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Churchill and America

de Martin Gilbert

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211596,118 (3.89)9
Gilbert tells the intensely human story of Winston Churchill's profound connection to America, a relationship that resulted in an Anglo-American alliance that has stood at the center of international relations for more than a century. Churchill, whose mother, the daughter of a leading American entrepreneur, was born in Brooklyn in 1854, spent much of his seventy adult years in close contact with the United States. In two world wars, his was the main British voice urging the closest possible cooperation with the U.S. Churchill first visited in 1895, when he was twenty-one. During three subsequent visits before the Second World War, he traveled widely and formed a clear understanding of both the physical and moral strength of Americans. Gilbert explores how Churchill's rapport with this country resulted in no less than the liberation of Europe and the preservation of European democracy and freedom.--From publisher description.… (més)

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Among all of the titanic figures of World War II, there is none that looms larger than the figure of Winston Churchill. I suppose what strikes me most is, while certainly a colorful character, he is really quite a simple one. His courageous actions were driven, in reality, by a very few core principles and a generous serving of dogged determination. I suppose it could be said without exaggeration that Churchill is THE icon of 20th-century conservative politics.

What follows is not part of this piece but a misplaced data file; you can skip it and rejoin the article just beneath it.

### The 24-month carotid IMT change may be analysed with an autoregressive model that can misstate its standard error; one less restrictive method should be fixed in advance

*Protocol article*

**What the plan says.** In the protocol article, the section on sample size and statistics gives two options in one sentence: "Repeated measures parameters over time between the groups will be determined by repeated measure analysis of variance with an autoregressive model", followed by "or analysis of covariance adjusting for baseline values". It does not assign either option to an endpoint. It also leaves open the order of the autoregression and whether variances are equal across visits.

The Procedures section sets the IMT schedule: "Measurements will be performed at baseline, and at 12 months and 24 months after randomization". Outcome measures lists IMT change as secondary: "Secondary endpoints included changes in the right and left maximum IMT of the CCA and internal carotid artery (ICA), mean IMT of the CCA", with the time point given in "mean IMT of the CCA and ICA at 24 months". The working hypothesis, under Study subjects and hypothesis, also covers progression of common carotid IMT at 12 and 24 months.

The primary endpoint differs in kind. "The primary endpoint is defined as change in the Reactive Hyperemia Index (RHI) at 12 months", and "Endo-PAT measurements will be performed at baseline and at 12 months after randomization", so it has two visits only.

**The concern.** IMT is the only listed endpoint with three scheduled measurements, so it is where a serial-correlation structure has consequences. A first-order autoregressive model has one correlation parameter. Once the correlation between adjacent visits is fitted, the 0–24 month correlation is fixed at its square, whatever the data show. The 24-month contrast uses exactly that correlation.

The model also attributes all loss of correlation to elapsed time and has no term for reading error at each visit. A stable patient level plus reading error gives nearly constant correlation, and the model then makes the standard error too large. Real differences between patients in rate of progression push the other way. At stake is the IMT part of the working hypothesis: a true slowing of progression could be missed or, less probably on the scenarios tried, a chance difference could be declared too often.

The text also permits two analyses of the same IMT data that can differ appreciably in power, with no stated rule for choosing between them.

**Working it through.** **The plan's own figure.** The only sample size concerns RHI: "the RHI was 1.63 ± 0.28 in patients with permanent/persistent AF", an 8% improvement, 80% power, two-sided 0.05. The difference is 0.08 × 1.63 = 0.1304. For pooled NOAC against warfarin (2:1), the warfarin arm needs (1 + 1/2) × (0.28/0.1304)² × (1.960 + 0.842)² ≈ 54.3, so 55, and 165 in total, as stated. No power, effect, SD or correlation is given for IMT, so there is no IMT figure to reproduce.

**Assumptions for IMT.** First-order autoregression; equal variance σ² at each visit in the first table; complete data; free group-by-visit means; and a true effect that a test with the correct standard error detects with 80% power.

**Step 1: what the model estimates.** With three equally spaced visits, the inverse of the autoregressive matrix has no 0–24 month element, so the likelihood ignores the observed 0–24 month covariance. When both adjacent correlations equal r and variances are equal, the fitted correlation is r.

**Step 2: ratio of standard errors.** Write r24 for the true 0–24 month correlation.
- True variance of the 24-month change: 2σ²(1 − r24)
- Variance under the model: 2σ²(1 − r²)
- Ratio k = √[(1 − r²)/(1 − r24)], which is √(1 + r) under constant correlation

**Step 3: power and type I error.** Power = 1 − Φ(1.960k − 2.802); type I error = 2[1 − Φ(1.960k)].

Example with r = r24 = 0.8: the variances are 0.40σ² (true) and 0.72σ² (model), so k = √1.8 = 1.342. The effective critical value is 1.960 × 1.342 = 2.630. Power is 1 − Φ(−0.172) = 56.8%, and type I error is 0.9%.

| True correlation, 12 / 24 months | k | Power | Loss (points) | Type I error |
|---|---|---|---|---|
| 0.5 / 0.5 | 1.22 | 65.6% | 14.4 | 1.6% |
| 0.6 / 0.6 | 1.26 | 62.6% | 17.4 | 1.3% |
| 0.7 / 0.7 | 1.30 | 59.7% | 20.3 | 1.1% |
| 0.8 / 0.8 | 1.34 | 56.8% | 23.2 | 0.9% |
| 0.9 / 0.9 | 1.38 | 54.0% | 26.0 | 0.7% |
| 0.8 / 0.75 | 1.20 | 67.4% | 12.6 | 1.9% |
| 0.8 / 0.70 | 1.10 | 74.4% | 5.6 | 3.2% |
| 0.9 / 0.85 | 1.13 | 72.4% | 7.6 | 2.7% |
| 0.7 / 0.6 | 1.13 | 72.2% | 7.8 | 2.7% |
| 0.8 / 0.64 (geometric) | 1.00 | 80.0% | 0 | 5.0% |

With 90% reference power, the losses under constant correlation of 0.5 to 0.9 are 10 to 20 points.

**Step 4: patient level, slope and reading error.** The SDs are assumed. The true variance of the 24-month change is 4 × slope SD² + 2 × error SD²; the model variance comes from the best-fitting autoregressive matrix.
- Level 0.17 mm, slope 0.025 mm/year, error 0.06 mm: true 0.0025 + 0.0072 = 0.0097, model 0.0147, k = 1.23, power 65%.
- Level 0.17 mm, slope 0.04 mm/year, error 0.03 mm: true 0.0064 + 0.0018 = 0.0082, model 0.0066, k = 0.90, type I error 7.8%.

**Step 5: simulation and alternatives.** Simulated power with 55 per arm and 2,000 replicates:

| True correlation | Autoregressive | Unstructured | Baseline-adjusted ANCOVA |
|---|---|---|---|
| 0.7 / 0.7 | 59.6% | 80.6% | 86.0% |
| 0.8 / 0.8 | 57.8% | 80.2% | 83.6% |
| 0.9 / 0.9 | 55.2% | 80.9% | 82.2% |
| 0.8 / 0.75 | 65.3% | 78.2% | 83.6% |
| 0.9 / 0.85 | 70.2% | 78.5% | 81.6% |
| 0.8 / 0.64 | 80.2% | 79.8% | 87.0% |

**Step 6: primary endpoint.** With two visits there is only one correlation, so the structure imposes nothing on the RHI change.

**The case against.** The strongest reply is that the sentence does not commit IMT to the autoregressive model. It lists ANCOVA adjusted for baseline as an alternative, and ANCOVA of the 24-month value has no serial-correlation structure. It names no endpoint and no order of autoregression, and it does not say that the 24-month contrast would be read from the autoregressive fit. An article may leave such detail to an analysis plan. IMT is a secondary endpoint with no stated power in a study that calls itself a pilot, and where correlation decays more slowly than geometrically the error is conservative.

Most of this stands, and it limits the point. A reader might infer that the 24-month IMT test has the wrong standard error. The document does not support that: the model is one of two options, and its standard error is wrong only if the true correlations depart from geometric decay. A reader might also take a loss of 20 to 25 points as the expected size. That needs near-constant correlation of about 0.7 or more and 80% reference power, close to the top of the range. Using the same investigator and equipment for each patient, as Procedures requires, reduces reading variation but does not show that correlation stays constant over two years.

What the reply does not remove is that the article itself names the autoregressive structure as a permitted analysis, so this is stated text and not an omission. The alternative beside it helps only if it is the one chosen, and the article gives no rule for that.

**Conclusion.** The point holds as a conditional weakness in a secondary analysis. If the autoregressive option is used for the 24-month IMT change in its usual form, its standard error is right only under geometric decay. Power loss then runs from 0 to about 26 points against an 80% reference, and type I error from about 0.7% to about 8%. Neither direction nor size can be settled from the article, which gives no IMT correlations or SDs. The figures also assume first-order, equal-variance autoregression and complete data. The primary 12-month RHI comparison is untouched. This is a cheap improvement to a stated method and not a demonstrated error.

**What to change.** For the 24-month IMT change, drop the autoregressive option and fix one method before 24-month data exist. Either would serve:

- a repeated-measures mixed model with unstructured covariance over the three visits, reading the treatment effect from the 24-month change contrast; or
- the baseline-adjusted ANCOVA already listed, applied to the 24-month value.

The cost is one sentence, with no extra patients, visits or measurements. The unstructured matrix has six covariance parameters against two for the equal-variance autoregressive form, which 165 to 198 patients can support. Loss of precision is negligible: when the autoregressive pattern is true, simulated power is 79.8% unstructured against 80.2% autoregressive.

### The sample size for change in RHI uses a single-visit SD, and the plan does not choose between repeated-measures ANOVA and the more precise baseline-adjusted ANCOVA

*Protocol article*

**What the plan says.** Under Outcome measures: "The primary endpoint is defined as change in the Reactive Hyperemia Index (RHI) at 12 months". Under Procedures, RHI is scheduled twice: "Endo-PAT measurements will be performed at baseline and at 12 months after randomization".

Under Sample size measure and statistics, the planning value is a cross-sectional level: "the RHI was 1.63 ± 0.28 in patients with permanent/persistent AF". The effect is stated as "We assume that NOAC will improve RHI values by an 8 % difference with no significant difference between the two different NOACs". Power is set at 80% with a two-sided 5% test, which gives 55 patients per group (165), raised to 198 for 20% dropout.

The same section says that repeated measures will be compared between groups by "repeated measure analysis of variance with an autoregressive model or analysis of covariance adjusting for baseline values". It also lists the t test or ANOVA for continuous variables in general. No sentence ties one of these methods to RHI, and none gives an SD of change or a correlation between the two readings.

There is, almost certainly, no greater authority on Churchill's life than Martin Gilbert, who was named Churchill's official biographer in 1968. Compared to his 8-volume official biography, the present book is something of an appendix, I suppose, but I found it charmingly written and very skillful in its argument that Churchill--because of his American roots, his grasp of the American psyche and political system, and mainly his stubborn optimism that the USA and Britain could and should be friends--is perhaps THE "Prime Mover" of US-GB relations from World War II up to present day.

I suppose, in some ways, the book could be said (not totally unexpectedly) to favor Churchill; when tensions are described, more often Roosevelt of Truman or Eisenhower are identified as the point of origin. By and large, though, the descriptions of those difficulties never struck me as completely unfair or irreparably biased. Gilbert does a great job of letting the reader see events through Churchill's eyes, wonderfully helped by the generous quotations from Churchill's telegrams, speeches, letters, and notes.

This the first book I've read focused on Winston Churchill and I suppose the best compliment I can give it is that it has left me wanting to read more about this remarkable British prime minister, whose decisive leadership shaped world history in ways that we have probably not yet fully fathomed. ( )
  Jared_Runck | Jan 21, 2016 |